I have the integral from $-\infty$ to $y^2$ of the function $(e^{-|x|})$ and I need to find the derivative of this. That is,

$$\frac{d}{dy} \int_{-\infty}^{y^2} e^{-|x|}\,dx$$

Usually derivative of integral is just the function, but I'm not sure in this case. Should I set up limits or how else should I approach this?

I thought that the derivative of an integral from $-\infty$ to $y^2$ of $(e^{-|x|}dx)$ would be $e^{-|x|}$

  • $\begingroup$ You can define $f(t) = \int_{-\infty}^{t} e^{-|x|}dx$. Then the function you are interested in is $g(y) = f(y^2)$. So you differentiate with the chain rule. $\endgroup$
    – Michael
    Sep 14, 2014 at 18:37
  • $\begingroup$ also note that b/c of the absolute value you need to split the integral. $\endgroup$
    – Varun Iyer
    Sep 14, 2014 at 18:39
  • $\begingroup$ @VarunIyer : You could split the integral if you first wanted to solve for the exact integral. But this problem does not require you to do any integration. $\endgroup$
    – Michael
    Sep 14, 2014 at 18:41
  • 1
    $\begingroup$ If he would like to know how to solve the integral, its another solution :). $\endgroup$
    – Varun Iyer
    Sep 14, 2014 at 18:42
  • $\begingroup$ so lim as a->-infinity of integral from a to 0 e^-|y^2| + integral from 0 to t e^-|y^2| ? $\endgroup$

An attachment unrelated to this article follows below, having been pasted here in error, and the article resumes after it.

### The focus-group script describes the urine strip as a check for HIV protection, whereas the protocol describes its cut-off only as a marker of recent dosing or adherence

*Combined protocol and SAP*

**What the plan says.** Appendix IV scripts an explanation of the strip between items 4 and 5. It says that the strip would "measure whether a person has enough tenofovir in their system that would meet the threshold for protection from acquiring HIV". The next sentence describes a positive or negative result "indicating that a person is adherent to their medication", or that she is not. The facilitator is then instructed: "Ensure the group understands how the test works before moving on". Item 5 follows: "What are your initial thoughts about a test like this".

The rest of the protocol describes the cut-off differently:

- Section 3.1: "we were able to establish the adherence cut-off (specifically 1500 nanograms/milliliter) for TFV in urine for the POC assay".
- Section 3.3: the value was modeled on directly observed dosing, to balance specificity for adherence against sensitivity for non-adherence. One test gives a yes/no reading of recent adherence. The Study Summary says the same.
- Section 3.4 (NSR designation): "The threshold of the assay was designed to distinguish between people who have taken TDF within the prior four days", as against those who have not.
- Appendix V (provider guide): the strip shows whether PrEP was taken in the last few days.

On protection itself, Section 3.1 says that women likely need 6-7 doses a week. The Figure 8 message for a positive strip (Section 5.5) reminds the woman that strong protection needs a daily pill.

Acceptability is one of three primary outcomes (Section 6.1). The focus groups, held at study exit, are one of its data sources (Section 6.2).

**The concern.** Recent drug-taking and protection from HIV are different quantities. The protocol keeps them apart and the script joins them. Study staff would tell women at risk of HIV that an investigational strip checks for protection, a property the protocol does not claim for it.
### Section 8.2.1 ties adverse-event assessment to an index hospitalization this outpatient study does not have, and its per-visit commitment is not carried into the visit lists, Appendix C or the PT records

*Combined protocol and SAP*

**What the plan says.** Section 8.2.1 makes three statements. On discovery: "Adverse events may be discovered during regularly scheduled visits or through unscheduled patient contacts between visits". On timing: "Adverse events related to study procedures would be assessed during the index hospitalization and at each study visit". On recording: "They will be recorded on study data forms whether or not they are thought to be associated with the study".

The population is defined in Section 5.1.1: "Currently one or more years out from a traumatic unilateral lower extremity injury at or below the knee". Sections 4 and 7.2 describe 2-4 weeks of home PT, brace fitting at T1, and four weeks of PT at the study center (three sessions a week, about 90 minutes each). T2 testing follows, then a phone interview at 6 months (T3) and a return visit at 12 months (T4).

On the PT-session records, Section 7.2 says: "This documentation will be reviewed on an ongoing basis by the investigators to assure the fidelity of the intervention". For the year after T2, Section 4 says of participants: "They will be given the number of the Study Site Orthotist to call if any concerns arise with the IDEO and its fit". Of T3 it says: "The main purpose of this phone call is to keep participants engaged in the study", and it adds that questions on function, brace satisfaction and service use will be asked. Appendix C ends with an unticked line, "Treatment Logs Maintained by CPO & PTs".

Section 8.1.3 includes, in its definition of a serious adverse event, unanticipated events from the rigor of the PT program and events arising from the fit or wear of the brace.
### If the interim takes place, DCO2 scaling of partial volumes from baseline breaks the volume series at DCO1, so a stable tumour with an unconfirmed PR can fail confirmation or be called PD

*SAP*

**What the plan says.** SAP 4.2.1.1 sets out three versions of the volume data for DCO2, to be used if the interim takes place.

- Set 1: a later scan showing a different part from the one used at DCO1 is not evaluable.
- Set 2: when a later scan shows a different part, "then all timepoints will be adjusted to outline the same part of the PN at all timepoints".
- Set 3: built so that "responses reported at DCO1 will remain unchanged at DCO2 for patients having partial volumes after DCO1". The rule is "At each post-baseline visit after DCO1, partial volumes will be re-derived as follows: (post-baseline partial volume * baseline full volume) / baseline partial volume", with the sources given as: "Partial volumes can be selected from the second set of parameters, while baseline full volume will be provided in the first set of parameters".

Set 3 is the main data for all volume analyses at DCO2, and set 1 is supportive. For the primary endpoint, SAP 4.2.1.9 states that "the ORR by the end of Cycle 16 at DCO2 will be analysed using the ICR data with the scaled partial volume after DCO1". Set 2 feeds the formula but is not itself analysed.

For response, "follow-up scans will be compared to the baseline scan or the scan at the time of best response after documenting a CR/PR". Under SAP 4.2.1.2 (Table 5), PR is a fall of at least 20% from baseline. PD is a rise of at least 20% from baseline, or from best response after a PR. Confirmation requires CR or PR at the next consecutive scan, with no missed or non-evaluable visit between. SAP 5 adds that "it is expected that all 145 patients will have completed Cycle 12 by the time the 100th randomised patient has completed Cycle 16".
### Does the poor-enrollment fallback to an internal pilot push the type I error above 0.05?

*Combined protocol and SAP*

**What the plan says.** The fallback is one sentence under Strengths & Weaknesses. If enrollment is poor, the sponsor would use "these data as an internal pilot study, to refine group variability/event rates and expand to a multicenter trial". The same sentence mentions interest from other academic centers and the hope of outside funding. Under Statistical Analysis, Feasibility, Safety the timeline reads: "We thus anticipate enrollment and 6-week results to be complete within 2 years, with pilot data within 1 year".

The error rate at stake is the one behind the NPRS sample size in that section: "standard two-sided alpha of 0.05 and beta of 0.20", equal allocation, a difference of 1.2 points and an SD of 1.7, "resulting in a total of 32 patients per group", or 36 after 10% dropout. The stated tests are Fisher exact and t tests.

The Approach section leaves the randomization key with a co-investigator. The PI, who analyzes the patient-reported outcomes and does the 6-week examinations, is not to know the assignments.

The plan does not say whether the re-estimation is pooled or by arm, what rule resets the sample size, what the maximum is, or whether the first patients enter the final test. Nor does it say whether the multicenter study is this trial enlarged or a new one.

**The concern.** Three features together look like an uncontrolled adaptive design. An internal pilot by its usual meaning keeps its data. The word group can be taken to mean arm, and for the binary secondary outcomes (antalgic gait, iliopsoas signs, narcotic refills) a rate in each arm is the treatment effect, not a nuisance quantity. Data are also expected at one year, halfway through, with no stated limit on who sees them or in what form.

– user176017
    Sep 14, 2014 at 18:42

2 Answers 2


Let $$F(u)=\int_{-\infty}^u e^{-|x|}\,dx.$$ We want $\frac{d}{dy}(F(y^2))$. Let $u=y^2$. By the Chain Rule, we have $$\frac{d}{dy}(F(y^2))=2y\frac{d}{du} F(u).$$

By the Fundamental Theorem of Calculus, we have $\frac{d}{du}F(u)=e^{-|u|}$.

Remark: If the $-\infty$ part makes you uncomfortable, note that $F(y^2)=\int_{-\infty}^0 e^{-|x|}\,dx+\int_0^{y^2} e^{-|x|}\,dx$, and the first integral is just a constant.


This is another possible solution

Much more lengthier, but if you would like to know how to derive:

So the integral is:

$$\int_{-\infty}^{y^2} e^{-|x|} dx = \int_{-\infty}^{0} e^{x} dx + \int_{0}^{y^2} e^{-x} dx$$

In this case, it would be easier to find the integral then perform the derivative:

So for the first we have that:

$$\int_{-\infty}^{0} e^{x} dx = \lim_{b\to-\infty}\int_{b}^{0} e^{x} dx \lim_{b\to-\infty}\left[e^x\right]_{b}^{0} = \lim_{b\to-\infty} 1 - e^b = 1- 0 = 1$$

For the second one:

$$\int_{0}^{y^2} e^{-x} dx = \left[-e^{-x}\right]_{0}^{y^2} = -e^{-y^2} - (-e^{0}) = -e^{-y^2} + 1$$

So our final answer is:

$$-e^{-y^2} + 1 + 1 = -e^{-y^2} + 2$$

Taking the derivative, we get:

$$\left(-e^{-y^2}\right)' = 2y*e^{-y^2}$$

Comment if you have questions.

  • $\begingroup$ The first of the two integrals is constant; no need to compute it at all! $\endgroup$
    – user14972
    Sep 14, 2014 at 18:50
  • $\begingroup$ @Hurkyl I mentioned that in my comments above. This is another way to do the calculations. More lengthier, but if you like deriving, then have fun :). $\endgroup$
    – Varun Iyer
    Sep 14, 2014 at 18:52

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